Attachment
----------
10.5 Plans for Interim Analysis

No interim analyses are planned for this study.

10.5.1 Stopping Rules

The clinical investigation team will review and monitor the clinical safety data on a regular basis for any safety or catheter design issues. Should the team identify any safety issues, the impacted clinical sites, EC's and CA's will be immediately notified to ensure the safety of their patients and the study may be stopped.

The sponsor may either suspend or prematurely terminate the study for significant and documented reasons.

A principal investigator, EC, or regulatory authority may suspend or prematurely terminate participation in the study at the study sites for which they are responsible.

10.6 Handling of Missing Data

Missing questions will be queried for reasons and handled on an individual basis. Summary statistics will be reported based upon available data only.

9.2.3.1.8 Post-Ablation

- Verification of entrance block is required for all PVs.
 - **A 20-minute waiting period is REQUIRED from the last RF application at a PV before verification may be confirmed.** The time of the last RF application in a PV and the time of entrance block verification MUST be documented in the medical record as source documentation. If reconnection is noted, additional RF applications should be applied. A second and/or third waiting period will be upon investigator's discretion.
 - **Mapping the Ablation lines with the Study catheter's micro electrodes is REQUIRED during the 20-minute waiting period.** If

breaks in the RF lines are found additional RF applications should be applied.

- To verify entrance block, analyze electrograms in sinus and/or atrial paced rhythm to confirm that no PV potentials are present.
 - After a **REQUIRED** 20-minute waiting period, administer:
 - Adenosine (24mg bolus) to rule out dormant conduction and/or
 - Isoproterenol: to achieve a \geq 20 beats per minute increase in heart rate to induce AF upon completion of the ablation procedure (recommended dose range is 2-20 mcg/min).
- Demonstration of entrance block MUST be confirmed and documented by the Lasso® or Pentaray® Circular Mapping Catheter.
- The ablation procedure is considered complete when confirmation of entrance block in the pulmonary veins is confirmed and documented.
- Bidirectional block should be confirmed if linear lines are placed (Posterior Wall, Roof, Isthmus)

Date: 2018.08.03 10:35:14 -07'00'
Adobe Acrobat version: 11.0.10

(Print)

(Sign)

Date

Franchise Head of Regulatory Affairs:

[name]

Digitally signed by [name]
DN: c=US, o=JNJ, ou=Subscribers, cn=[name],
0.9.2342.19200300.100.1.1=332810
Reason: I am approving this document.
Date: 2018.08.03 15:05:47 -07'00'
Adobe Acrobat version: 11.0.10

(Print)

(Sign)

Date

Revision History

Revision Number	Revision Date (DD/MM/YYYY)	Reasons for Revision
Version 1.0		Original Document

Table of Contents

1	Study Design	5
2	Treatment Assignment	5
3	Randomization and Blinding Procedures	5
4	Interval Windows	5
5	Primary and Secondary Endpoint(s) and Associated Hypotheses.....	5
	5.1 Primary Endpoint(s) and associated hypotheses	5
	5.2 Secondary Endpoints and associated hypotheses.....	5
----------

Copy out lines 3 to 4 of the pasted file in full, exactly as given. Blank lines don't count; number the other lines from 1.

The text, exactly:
10.5.1 Stopping Rules

The clinical investigation team will review and monitor the clinical safety data on a regular basis for any safety or catheter design issues. Should the team identify any safety issues, the impacted clinical sites, EC's and CA's will be immediately notified to ensure the safety of their patients and the study may be stopped.